Become Great at Slicing Ham and Earn $4,000 Each Time You Do It

The service economy judges your worth based on what the market wants, nothing more.

From OddityCentral

Florencio Sanchidrián has been slicing Iberian ham (jamon) for the last three decades and today his name is synonymous with the Spanish delicacy. The 55-year-old is regarded as the world’s best ham slicer in the world, and he charges accordingly for his services – a reported $4,000 to slice a leg of ham.

Born in the city of Avila, Spain, Sanchidrián trained as a professional bullfighter in his youth, but eventually put his red cape away and moved to Barcelona to work as a waiter. One day, he started cutting ham and simply fell in love with it. He started taking jamon slicing courses, and before long, he was winning slicing competitions as well as national and international awards. Florencio is now known as an ambassador of Iberian ham around the world, and he tours the five continents “with a leg of ham under his arm” at least once or twice a year.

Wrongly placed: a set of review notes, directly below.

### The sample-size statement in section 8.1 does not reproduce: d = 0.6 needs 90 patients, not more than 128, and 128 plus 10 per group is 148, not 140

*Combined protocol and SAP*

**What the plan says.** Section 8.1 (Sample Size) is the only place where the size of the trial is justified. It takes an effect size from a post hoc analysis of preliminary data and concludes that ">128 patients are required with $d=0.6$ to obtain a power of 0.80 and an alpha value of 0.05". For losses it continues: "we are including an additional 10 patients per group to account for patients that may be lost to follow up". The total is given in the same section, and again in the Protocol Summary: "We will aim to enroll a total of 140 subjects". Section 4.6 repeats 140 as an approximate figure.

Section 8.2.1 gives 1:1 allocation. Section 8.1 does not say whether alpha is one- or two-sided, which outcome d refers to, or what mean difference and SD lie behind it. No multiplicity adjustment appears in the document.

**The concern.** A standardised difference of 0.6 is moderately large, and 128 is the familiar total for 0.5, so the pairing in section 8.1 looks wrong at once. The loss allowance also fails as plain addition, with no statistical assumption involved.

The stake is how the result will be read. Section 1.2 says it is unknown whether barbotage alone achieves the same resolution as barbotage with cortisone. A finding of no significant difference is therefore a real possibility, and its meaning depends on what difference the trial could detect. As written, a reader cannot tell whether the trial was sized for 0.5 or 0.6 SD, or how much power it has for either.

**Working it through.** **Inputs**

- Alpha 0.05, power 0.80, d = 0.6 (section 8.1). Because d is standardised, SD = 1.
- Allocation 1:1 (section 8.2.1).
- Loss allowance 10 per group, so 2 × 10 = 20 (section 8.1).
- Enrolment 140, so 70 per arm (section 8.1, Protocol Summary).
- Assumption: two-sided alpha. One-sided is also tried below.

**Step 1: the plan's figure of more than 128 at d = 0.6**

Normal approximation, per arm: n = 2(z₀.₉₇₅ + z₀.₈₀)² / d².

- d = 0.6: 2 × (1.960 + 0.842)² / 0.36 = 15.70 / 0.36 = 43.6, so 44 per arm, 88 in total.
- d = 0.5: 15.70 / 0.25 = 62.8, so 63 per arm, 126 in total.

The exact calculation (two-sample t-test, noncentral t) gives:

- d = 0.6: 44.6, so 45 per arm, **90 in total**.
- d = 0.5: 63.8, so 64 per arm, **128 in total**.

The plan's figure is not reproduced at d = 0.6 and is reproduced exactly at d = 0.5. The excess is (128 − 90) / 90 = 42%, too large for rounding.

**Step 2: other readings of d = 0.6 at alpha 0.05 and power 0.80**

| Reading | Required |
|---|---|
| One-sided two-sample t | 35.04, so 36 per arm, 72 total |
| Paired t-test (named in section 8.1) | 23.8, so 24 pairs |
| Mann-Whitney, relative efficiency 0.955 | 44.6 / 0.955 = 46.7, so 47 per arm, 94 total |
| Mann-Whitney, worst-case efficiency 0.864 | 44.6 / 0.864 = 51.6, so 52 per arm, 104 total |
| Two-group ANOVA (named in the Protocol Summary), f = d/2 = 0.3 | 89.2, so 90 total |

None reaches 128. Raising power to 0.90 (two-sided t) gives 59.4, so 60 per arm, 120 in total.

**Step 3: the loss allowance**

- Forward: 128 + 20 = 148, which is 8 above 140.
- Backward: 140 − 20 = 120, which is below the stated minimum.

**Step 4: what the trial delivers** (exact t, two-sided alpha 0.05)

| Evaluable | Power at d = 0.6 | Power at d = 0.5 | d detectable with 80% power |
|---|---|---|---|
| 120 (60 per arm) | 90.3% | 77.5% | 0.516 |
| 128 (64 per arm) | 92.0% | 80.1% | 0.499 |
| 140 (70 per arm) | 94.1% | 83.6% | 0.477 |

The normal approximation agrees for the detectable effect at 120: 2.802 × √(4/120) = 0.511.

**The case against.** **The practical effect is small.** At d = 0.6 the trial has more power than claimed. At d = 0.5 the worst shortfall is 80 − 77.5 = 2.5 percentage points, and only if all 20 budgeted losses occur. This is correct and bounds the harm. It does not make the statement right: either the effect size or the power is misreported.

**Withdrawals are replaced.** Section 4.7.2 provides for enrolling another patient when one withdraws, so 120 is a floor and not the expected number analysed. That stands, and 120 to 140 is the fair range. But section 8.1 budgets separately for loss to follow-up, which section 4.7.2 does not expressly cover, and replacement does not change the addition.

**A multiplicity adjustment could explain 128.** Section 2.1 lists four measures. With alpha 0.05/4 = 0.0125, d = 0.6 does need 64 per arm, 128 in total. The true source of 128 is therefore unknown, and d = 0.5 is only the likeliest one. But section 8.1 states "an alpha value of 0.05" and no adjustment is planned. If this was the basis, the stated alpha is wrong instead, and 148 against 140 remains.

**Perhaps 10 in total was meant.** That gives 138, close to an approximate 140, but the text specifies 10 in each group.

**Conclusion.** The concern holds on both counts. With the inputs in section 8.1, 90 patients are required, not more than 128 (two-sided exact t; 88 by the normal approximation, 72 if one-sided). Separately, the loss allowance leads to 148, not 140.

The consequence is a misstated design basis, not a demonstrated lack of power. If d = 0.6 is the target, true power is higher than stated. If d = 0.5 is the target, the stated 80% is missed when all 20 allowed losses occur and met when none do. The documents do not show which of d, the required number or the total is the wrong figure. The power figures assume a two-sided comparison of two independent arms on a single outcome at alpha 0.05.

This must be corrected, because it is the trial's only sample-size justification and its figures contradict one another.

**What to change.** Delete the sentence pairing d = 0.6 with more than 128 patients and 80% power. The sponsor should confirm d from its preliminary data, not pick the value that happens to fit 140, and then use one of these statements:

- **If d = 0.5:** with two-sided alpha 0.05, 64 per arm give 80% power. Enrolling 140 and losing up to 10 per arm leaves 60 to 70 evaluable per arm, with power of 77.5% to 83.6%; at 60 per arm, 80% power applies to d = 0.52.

Floren, as he likes to be called, has sliced ham for a number of celebrities, including President Barrack Obama, Robert De Niro, or David Beckham, and for his majesty King Juan Carlos of Spain. He has performed his jamon-slicing art at the Oscars, Hollywood private parties and at casinos in Las Vegas and Macau. Throughout the year, he follows the Formula 1 circuit, cutting ham for VIPs in the paddocks and lounges of the top racing teams.

Slicing machines are apparently out of the question, as far as jamon enthusiasts are concerned, as heat generated by the friction can alter the taste of the ham and melt the fat, thus ruining the whole experience. But while professional ham slicers are present at any decent cocktail party or event in Spain, they usually make around $250 per ham leg. That’s not nearly enough for them to make a living, which is why most of them have multiple jobs. Florencio Sanchidrián, on the other hand, charges around $4,000 for cutting a leg of ham, a process that takes him around an hour and a half to complete.

And this:

 “I think it is quite wrong for a ham cutter speak English,” he says. 

Reprinted from MarginalRevolution